Why Are We So Surprised?

I attended an ordination today of Rev. Steve Mueller at St. James Lutheran Church in Quincy, IL. Steve and I got to know each other when he vicared in Quincy at Lutheran Church of St. John. During the evening meal following the service, I had the pleasure of sitting next to some folks from Ascension Lutheran Church in St. Louis, where Steve had done his field work. The gentleman sitting next to me asked me at one point during supper, what I thought was the most surprising thing I encountered getting into the parish. Great question!

My answer was two-fold, which I will give briefly, and then get on to my real point. The first thing that struck me was the colossal mess that existed in so many families in the church. By mess, I mean people on their third marriages, grandparents adopting and raising grandchildren, and so on. Certainly I knew coming out of the seminary that there would be challenges, but I guess I was not completely prepared for the complexity of problems that people had. I remember thinking that there is no way to go back to square one with them. There was no way to clean up the mess. You had to deal with it as it came. I think it was then that I realized that the ministry is no place for a perfectionist! (Okay, so this is not so brief)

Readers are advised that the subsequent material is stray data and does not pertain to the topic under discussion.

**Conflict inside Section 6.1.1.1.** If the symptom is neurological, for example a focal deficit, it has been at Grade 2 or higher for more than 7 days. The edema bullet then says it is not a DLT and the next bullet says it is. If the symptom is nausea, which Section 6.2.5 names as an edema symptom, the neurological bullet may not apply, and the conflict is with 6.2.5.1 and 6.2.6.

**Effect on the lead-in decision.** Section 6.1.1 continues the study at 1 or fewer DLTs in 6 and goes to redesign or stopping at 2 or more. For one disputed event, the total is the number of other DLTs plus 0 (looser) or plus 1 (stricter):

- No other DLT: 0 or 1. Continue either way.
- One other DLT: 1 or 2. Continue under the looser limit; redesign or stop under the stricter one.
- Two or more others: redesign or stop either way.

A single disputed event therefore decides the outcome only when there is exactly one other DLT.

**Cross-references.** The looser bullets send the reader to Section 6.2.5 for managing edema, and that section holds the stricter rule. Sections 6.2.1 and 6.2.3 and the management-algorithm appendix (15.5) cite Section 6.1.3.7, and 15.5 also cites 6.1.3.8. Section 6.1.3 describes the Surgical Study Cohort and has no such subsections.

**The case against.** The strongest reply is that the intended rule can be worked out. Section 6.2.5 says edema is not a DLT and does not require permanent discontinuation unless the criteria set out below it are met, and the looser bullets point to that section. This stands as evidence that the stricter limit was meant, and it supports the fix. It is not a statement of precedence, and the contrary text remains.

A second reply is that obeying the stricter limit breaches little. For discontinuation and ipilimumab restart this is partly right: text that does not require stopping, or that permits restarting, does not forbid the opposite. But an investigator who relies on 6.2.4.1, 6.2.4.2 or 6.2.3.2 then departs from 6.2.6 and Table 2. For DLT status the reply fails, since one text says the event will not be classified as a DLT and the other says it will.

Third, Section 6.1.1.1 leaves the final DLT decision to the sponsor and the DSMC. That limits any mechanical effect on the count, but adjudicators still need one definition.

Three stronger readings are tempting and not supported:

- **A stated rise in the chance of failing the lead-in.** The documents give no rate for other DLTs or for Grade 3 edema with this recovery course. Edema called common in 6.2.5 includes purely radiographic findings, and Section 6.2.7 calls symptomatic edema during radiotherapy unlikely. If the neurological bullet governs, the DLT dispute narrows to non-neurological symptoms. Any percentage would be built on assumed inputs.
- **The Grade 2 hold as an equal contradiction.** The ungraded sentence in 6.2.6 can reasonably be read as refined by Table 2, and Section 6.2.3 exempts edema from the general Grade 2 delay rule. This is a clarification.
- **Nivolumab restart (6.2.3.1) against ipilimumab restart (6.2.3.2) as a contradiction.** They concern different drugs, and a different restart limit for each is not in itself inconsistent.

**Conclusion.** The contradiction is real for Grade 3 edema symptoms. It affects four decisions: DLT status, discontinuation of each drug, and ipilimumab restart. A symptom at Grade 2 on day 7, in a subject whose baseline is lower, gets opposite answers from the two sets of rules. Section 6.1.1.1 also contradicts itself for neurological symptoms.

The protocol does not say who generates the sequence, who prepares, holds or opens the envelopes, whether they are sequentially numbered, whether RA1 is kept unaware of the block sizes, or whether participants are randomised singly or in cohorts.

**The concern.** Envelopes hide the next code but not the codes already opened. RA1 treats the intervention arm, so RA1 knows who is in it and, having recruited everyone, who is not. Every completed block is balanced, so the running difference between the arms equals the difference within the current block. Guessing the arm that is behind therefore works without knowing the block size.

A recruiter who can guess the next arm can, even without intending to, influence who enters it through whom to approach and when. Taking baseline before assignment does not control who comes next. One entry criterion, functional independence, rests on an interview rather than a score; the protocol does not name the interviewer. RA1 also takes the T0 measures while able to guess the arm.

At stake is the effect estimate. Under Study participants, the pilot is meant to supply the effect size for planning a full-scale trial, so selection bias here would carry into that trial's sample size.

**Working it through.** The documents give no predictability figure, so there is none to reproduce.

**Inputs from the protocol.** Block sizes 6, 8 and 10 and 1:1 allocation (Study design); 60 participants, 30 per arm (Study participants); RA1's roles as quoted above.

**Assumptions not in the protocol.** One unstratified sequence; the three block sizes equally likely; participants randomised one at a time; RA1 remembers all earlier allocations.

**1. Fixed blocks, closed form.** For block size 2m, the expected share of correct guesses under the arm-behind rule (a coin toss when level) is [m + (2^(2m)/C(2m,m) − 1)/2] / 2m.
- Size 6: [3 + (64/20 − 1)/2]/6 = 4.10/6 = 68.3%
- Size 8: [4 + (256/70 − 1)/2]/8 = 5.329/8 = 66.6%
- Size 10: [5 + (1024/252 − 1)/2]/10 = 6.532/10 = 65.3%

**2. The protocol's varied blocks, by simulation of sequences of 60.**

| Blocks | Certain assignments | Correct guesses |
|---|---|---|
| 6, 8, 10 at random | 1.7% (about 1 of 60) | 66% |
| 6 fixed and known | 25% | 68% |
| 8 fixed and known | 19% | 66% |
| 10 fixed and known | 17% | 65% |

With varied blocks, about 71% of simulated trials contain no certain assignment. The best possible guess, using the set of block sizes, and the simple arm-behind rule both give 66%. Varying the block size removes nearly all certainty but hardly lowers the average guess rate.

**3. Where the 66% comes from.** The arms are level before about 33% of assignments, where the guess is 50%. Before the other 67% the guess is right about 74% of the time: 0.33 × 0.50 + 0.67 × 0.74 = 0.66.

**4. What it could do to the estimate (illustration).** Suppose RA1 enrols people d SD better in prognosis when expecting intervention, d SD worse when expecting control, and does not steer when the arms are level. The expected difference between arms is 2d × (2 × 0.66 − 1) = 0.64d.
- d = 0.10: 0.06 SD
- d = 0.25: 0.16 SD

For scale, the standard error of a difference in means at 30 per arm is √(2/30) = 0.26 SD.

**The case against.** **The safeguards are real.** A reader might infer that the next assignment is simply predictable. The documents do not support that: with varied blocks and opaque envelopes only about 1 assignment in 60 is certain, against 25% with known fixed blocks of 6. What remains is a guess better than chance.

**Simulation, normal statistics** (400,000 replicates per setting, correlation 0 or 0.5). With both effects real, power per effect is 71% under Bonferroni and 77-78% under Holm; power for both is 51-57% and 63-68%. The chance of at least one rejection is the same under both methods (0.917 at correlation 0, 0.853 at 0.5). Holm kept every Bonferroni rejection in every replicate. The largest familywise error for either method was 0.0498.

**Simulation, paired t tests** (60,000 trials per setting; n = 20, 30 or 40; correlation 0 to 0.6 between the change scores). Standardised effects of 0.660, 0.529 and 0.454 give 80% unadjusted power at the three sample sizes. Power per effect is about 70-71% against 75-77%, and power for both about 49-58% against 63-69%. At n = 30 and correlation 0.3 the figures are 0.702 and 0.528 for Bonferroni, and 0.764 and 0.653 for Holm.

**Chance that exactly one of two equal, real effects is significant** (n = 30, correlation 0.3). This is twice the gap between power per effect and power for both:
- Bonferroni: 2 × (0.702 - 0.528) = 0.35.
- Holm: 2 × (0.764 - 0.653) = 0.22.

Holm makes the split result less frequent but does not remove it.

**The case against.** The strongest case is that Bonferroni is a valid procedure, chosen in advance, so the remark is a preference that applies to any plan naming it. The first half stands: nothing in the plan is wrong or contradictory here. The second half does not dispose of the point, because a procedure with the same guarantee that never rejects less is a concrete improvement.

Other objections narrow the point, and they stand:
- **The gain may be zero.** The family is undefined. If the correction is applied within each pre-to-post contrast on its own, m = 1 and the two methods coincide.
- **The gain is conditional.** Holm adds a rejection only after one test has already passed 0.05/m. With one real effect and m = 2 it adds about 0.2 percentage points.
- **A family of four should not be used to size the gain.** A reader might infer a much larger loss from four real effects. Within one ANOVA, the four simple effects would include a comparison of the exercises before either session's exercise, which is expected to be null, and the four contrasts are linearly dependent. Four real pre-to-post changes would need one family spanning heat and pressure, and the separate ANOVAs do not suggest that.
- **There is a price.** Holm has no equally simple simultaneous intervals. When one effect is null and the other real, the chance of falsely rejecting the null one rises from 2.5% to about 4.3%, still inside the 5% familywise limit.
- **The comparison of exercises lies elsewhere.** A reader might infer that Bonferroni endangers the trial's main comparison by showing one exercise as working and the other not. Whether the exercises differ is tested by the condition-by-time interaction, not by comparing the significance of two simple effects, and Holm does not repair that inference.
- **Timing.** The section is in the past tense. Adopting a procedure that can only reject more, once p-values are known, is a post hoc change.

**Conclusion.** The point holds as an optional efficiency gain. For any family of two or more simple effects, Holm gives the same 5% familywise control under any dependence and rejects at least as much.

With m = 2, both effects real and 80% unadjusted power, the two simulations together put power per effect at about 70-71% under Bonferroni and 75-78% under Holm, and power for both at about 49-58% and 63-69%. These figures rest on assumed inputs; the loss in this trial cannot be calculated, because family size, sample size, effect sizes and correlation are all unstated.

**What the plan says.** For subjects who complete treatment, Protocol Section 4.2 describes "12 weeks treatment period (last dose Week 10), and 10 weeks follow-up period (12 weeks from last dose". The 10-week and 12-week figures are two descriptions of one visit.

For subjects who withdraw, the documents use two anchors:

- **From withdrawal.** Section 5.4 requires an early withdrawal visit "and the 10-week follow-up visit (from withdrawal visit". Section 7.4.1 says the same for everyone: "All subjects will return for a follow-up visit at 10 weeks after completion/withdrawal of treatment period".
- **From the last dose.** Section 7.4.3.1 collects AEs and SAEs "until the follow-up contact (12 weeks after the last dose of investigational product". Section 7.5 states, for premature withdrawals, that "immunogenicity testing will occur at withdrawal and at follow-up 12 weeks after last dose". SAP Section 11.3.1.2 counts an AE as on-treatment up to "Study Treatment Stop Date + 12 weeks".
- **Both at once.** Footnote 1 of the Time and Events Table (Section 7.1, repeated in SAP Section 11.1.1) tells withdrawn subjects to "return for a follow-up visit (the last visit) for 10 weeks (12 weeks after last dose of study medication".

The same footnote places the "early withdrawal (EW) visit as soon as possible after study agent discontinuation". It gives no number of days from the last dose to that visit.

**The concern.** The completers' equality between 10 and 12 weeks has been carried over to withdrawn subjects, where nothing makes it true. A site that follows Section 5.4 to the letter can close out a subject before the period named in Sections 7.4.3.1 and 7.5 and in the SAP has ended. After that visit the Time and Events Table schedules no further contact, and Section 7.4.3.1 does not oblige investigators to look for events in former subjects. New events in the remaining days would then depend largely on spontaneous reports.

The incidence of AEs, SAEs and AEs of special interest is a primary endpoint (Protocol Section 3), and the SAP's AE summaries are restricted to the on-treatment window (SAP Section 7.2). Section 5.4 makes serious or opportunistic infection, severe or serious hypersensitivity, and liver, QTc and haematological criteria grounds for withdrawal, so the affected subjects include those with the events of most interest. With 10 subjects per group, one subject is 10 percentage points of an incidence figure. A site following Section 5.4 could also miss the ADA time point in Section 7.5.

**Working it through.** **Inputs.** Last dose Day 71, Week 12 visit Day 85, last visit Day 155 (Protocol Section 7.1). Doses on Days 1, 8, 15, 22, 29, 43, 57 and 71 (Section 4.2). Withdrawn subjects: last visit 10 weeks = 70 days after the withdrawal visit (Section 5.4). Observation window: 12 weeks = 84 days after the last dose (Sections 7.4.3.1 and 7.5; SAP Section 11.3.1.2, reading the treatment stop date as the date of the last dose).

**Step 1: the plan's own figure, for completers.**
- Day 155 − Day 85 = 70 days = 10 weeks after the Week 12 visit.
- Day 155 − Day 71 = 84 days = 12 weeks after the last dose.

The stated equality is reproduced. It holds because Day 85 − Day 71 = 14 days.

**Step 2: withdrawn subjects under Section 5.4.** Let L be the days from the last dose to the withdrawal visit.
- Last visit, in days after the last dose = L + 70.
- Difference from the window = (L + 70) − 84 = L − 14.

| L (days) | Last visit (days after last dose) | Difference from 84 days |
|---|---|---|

The second thing I noted was that I was not prepared for the spiritual apathy that I encountered in the parish almost immediately. I was eager to teach and preach, but few were eager to receive it. It was a shock, but one that I should have seen coming had I listened to the Bible more. And the apathy isn’t just spiritual, it is characteristic of the area in which we live, it seems. This was and still is a source of frustration, but should I be surprised? Has there ever been a time when everyone was hungry and thirsty for the wholesome loaves of God’s Word? Why are we so surprised, we pastors, when we encounter disinterest and apathy, or even hatred towards the ministry? Isn’t this what we ought to have expected? Isn’t this what Christ himself experienced when he became incarnate? “He came to his own, and his own did not receive him.”